In all, he scored 22 goals for Hibs during his three years at Easter Road, but none more famous or lucrative for the club than his winner against Barcelona. It is worth dwelling on.
By December 1960, Hibs were in the quarter-finals of that season’s Fairs Cup, properly known as the Inter-Cities Fairs Cup and the forerunner of today’s Europa League, by virtue of a walkover against Lausanne of Switzerland.
Hibs had famously been the first British team to enter the European Cup, and had reached the semi-final of Europe’s premier competition in that first season in 1955-56, but there was still considerable surprise when on 27 December, 1960, Hibs went to the majestic Nou Camp and drew 4-4 with Barcelona, then, as now, one of Europe’s great clubs. Indeed, Hibs were 4-2 up with 18 minutes to go before Barcelona equalised.
The return leg on 22 February, 1961, was poised at 2-2 with 85 minutes gone, and a replay beckoned when Johnny McLeod was felled in the visitors’ penalty area and German referee Johannes Malka pointed to the spot.
Thus arrived Kinloch’s moment of glory. Sammy Baird was Hibs’ normal penalty taker but he had suffered diarrheoa – a fact only revealed after Baird died in 2010 – and declined to take the kick.
Kinloch stepped forward, but as the Barcelona players chased the referee in disgraceful scenes, he and the other Hibs players returned to the centre circle where Kinloch coolly sat on the ball.
When order was restored by the police fully 11 or 12 minutes later, Kinloch walked forward and hit the ball past the right hand of goalkeeper Medrano for a famous, if not the most famous, victory in Hibs’ history.
They were beaten in the semi-final on a replay, but it’s worth recording that their 5-5 aggregate draw with AS Roma – Kinloch scored a fine goal against them – would have seen them to the final if the “away goals count double” rule had applied then.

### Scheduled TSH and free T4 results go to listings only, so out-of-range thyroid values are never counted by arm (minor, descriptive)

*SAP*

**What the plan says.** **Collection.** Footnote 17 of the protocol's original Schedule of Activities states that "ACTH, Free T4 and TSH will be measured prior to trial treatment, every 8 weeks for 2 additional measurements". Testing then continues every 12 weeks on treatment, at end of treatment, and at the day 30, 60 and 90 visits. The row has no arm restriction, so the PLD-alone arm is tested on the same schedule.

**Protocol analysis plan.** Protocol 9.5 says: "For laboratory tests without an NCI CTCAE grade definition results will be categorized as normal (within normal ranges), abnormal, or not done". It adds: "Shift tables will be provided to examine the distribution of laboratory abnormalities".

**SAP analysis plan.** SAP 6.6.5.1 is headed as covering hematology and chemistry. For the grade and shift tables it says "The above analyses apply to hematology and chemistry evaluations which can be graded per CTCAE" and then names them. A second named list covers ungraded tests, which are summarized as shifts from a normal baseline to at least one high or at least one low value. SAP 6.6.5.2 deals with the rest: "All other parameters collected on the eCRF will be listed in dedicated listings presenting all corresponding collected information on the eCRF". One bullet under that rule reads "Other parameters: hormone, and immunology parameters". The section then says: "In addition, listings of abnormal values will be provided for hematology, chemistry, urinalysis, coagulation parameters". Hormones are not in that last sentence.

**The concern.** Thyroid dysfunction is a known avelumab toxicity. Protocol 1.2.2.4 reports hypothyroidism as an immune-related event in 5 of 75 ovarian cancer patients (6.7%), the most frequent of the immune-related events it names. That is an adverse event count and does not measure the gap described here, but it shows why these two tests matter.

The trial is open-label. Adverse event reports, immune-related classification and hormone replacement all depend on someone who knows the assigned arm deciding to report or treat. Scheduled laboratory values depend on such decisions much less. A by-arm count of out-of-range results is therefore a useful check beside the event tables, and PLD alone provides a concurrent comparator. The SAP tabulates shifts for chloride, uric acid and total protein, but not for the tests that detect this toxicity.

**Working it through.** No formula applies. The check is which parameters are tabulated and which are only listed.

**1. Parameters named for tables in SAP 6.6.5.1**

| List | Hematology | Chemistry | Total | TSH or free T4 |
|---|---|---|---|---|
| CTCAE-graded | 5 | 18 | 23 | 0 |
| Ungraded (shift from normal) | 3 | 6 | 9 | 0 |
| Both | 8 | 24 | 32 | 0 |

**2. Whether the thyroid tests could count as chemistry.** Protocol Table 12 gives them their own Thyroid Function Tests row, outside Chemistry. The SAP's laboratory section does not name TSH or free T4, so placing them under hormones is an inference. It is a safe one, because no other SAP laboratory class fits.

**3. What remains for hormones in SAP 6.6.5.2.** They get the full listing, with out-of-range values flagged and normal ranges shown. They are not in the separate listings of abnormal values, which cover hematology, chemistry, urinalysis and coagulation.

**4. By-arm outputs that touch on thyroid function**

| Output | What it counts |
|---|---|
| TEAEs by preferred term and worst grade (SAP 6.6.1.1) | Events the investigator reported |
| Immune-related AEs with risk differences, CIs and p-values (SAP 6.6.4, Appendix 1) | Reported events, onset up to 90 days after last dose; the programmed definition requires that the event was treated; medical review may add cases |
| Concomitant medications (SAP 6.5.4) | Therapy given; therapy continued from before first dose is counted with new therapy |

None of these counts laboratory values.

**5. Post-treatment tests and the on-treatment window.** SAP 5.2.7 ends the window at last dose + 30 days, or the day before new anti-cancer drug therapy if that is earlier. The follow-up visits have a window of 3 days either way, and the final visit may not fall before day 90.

Nothing in Kinloch’s subsequent career rivalled that famous night against Barcelona. A loss of form the following season saw him play just 11 times for the First XI, scoring five goals, before he was transferred to Morton in September 1962.
After joining Berwick Rangers in 1964, Kinloch emigrated to Canada.. He joined the police in Ontario and told the story of coming home after a police shootout one night and being told by his wife to get a different job.
Returning to Scotland for the 1967-68 season, Kinloch played 12 times for Raith Rovers and three times for Dunfermline Athletic, in the season they won the Scottish Cup, though he was not in the Cup-winning side.
After retiring from football, Kinloch had a successful business career, latterly running the IT department of a major bank.
He helped organise, and was a frequent attender at Hibernian Former Players’ Association events, and lived to see his grandsons Sam and Max Todd play for Hibs at under-20 level, with Max making his first team debut during pre-season friendly matches.
Bobby Kinloch is survived by wife Margaret, son Mark, daughters Gillian, Nicky and Karen and grandchildren Sam, Max, Scott, Helena, Alex, Katie, Stephanie, Adam, Anthony, Sebastian, Phillip, Becky and Margaret.